For the past few years, Nick Delffs has performed and released music as Death Songs, a name that came partially from a lifelong obsession with "the end."
"I think it's something I've always wanted to talk about or find out more about," the musician said. "Because I think it's the most fascinating, mysterious concept that we have—the idea of us not being here or whatever it is." But when Delffs, who fronted Portland, Oregon-based indie-rock group The Shaky Hands 2003-11, began working on his latest release, the moniker didn't fit. It's one reason why he titled his new album Redesign (Mama Bird Recording Co., 2017): to signal a break with his Death Songs material.
The album title also reflects Delffs' interest in Eastern religions and philosophies, which he started learning about "kind of out of survival; to avoid anxiety and just to exist in the world. Like, 'Okay, I need to know about reincarnation. Whether I believe in it or not, just know about this other idea. There's got to be a fucking other idea than nothingness.'"
That seeking spirit lies at the heart of Redesign. Willamette Week called Delffs first release under his own name "a subdued effort of gorgeously opaque songs suggesting the maturation of a one-time scene kid in an astute songwriter." That maturation should be clear when Delffs celebrates the release of Redesign at the Olympic on Friday, Oct. 20, with Portland indie-folk-pop act Y La Bamba co-headlining, and local folk musician Bijouxx opening.
On Redesign, Delffs infuses his distinctive blend of indie-rock, folk and other genres with a warmth and buoyancy that his earlier recordings lack.
Some of the lively grooves are especially surprising, considering Delffs played all the parts himself, with Ali Clarys (Tiburones, Death Songs) and Luz Elena Mendoza (Y La Bamba) providing backing vocals.
He was inspired by multi-instrumentalists he listened to as a boy, like Stevie Wonder, Prince and Paul McCartney.
"I remember learning about that pretty young and being like, 'What? Stevie played drums on that? He played the drums on this song?' I just thought that was so cool—that those guys could be so proficient. And I'm not claiming to be as good as them or be as proficient as them, but it was a kind of eye-opening thing."
For his vocals, Delffs drew inspiration from another unexpected source: Michael Jackson.
"He does a lot of breath kind of stuff," Delffs explained, "and he's very percussive with his vocals. I remember that was super-exciting and nothing I'd ever heard."
Delffs was exposed to even more music growing up. His father played fingerstyle guitar and introduced him to musicians like John Fahey, Neil Young and Gram Parsons. His maternal grandfather, Luis Santiago, played drums for Herbie Hancock and other jazzmen in the '60s before switching to Latin percussion in the '70s.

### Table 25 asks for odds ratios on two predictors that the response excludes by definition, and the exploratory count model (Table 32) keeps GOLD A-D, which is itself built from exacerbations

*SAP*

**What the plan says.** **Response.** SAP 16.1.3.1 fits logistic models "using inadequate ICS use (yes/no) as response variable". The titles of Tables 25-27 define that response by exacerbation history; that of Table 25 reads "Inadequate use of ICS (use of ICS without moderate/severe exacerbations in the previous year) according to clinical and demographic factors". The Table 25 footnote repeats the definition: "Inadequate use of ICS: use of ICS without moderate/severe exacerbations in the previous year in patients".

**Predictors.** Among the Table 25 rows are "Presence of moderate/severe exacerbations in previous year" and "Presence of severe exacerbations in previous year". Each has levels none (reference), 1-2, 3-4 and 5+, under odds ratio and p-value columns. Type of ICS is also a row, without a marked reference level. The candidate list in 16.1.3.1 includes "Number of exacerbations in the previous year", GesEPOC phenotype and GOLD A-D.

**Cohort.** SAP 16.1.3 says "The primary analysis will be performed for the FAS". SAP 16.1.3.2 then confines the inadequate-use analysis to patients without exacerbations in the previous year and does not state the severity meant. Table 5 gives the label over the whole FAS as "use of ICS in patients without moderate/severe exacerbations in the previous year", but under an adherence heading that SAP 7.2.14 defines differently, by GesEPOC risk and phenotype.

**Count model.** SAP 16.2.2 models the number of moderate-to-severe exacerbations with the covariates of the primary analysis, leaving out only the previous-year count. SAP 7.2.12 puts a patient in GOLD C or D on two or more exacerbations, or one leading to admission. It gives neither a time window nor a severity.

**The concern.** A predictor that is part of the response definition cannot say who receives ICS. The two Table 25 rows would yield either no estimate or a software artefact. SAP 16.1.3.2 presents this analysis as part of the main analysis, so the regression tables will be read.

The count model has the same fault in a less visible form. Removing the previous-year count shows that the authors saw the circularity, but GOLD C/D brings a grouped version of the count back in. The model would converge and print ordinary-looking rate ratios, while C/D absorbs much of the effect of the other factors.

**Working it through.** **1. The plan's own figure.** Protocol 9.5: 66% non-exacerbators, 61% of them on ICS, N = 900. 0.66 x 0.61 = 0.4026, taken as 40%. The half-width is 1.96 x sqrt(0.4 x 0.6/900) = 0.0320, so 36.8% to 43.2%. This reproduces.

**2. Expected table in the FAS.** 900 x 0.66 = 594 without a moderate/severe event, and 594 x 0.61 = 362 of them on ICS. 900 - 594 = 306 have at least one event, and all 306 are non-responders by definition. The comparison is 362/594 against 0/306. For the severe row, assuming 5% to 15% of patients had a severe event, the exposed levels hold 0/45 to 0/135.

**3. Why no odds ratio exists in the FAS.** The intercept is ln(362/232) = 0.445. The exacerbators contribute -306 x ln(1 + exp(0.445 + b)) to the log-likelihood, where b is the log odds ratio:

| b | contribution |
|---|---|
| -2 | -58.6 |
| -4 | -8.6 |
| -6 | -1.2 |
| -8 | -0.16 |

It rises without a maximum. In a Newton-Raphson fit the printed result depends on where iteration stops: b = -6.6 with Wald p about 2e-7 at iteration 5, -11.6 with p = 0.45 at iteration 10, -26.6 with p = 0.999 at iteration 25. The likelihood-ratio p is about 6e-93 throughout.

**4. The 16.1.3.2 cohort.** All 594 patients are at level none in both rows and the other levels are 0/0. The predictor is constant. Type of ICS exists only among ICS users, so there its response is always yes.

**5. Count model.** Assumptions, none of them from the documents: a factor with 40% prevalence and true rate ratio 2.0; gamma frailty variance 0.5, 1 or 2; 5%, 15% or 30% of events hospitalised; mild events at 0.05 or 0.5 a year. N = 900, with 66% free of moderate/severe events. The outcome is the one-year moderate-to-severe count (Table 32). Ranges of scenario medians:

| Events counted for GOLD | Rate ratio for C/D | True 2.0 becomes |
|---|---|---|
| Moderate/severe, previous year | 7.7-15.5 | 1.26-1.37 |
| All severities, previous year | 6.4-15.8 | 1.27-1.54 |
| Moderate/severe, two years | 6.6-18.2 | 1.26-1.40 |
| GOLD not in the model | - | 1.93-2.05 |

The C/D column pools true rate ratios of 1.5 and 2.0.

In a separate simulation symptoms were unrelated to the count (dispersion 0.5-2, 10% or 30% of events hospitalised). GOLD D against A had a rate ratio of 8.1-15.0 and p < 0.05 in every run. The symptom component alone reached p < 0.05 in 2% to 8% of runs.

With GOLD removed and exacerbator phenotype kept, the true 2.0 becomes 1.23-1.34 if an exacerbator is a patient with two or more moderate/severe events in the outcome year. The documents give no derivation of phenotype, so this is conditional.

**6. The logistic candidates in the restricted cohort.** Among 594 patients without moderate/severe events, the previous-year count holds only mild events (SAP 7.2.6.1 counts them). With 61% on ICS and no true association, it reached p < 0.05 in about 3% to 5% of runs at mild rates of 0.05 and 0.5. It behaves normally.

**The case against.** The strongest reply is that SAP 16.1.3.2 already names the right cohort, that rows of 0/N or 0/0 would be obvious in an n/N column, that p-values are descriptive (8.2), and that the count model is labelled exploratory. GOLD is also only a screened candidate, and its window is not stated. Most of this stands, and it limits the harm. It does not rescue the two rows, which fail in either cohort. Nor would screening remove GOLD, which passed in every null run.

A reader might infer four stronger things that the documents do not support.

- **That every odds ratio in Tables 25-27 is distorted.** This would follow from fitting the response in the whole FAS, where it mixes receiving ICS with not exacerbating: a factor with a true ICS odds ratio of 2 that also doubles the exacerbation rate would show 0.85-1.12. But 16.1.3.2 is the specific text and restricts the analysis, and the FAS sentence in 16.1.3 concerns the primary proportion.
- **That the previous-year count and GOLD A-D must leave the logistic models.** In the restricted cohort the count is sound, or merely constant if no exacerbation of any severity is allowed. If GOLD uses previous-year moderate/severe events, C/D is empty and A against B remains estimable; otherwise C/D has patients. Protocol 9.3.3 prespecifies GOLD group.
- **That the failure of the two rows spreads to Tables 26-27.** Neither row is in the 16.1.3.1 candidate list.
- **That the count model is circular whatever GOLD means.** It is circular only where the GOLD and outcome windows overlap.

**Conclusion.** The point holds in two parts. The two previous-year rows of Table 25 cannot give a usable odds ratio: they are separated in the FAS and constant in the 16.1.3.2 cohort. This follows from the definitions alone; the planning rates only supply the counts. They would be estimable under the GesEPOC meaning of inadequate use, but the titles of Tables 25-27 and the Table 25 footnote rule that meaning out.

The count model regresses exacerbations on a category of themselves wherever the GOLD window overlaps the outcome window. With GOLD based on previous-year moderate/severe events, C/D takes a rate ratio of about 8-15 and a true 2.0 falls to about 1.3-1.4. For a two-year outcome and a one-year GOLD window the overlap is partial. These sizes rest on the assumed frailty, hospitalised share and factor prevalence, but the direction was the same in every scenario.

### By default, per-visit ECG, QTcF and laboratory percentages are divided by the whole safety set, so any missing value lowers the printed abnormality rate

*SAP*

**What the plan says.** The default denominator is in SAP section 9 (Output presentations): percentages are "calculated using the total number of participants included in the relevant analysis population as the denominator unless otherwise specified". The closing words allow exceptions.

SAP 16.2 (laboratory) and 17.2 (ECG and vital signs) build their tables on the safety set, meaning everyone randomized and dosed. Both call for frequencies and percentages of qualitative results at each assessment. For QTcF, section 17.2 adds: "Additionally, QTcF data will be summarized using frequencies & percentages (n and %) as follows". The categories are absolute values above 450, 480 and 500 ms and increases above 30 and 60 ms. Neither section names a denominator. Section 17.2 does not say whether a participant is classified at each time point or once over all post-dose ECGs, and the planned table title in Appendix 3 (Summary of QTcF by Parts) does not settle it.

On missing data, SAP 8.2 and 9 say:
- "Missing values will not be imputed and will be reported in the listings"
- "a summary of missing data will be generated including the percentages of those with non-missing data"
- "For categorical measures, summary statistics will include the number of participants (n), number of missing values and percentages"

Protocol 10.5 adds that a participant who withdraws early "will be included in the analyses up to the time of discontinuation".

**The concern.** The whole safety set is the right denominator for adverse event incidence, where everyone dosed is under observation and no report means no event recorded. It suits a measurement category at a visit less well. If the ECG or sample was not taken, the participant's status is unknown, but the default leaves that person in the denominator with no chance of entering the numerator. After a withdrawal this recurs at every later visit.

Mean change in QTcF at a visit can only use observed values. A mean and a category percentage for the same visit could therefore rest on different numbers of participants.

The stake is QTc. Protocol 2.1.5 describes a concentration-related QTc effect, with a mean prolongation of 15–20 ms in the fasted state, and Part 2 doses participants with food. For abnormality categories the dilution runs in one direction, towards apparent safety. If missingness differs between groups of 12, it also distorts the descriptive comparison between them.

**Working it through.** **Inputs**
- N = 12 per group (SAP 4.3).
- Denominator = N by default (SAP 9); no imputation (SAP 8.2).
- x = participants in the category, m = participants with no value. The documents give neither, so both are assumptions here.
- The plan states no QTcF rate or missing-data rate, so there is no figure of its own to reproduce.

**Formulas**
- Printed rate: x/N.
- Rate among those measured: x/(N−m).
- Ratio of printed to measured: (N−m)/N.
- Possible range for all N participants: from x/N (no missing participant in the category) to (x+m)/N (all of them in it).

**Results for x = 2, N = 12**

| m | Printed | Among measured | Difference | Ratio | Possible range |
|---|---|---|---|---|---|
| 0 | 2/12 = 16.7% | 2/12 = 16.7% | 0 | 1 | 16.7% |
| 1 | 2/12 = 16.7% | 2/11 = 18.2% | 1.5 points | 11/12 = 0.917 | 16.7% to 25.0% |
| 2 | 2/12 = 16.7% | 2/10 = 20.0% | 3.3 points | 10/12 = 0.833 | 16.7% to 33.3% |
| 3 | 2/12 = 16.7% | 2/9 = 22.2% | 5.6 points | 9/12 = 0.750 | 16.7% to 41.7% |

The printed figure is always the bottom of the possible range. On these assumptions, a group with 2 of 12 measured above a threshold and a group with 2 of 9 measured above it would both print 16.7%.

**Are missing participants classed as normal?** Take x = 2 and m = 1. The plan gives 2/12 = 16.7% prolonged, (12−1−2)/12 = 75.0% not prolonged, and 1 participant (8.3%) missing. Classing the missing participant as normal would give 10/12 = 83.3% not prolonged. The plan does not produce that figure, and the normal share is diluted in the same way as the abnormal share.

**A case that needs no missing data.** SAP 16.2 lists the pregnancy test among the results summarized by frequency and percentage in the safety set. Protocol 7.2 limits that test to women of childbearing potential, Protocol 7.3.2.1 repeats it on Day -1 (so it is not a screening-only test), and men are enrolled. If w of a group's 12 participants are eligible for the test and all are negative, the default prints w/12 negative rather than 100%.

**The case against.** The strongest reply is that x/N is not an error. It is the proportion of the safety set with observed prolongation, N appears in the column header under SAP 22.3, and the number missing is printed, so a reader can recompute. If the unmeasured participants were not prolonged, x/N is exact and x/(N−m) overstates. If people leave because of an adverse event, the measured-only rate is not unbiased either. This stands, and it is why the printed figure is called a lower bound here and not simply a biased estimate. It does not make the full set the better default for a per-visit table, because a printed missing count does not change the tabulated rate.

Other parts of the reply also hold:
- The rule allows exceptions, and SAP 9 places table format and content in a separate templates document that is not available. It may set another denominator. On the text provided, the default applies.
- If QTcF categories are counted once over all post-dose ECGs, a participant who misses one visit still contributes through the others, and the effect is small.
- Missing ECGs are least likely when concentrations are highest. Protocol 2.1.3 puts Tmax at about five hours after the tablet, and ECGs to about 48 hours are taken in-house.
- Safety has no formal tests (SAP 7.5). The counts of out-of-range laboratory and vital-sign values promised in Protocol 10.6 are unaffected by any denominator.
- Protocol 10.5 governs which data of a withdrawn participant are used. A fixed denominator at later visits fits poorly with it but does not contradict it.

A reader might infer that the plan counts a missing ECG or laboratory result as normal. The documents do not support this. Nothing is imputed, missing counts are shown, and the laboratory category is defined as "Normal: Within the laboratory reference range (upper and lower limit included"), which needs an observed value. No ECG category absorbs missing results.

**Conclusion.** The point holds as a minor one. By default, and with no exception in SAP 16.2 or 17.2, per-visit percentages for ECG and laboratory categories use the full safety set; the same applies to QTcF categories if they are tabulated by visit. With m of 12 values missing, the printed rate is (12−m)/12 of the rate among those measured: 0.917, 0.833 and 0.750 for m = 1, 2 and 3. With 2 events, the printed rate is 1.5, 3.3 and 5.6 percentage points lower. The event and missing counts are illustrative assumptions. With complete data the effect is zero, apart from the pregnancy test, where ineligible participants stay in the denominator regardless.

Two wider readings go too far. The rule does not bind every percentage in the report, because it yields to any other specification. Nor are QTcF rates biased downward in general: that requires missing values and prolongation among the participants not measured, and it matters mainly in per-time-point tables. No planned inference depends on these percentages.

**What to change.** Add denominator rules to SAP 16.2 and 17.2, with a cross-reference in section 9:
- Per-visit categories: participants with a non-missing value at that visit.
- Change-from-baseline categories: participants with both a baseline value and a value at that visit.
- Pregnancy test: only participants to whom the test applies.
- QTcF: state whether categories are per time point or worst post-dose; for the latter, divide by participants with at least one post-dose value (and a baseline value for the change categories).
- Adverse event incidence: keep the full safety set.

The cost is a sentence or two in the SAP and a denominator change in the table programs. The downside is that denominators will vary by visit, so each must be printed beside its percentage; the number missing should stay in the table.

As a teen, Delffs also got into Aphex Twin and other techno and electronica artists.
Traces of this eclecticism are clear in Delffs' earlier work. Liz Colville of Pitchfork called The Shaky Hands' self-titled debut (Holoscene Music, 2007) "an album [that] is chock-full of rhythmic lullabies that hint at folk standards, 1960s pop icons, and the topical colorings of indie rock." Casey Jarman from Willamette Week noted touches of The Kinks, Latin music and African polyrhythms in his review of Death Songs' self-titled EP (Post-Consumer, 2011).
Despite Delffs' wide-ranging tastes, the biggest influence on Redesign isn't another band or music genre—it's Delffs young son, whom he sings about on the charming folk-pop tune "Song for Aja."
"There are people who really cut through and just say things, and I think having a kid has really helped me do that—like, the way I speak to him," Delffs said. "I spend most of my time with him. You know, you've got to be really direct. ...There's this balance of, 'Yeah, there's all these amazing things in the world,' but I try not to shelter him or give the impression that this world is this completely wonderful thing."
The world certainly doesn't seem completely wonderful on Redesign. Songs like "Running Moon" and "Somewhere Wild" balance feelings of ecstasy and discovery with hints of failed or dysfunctional relationships. On the soothing acoustic ballad, "Be My Eyes," Delffs sings, "Ain't it hard enough to get through the day / With too much on your mind and nothin' to say?"
Delffs still has plenty to say: He already has enough material for another album, and he's also working on three music videos as well as tours of the West Coast, the East Coast and Europe.
These lyrics from the song "Temporarily Blind" could serve as a self-portrait of Delffs: "Think I'll stick around and keep on living / With a restless mind and a heart that burns."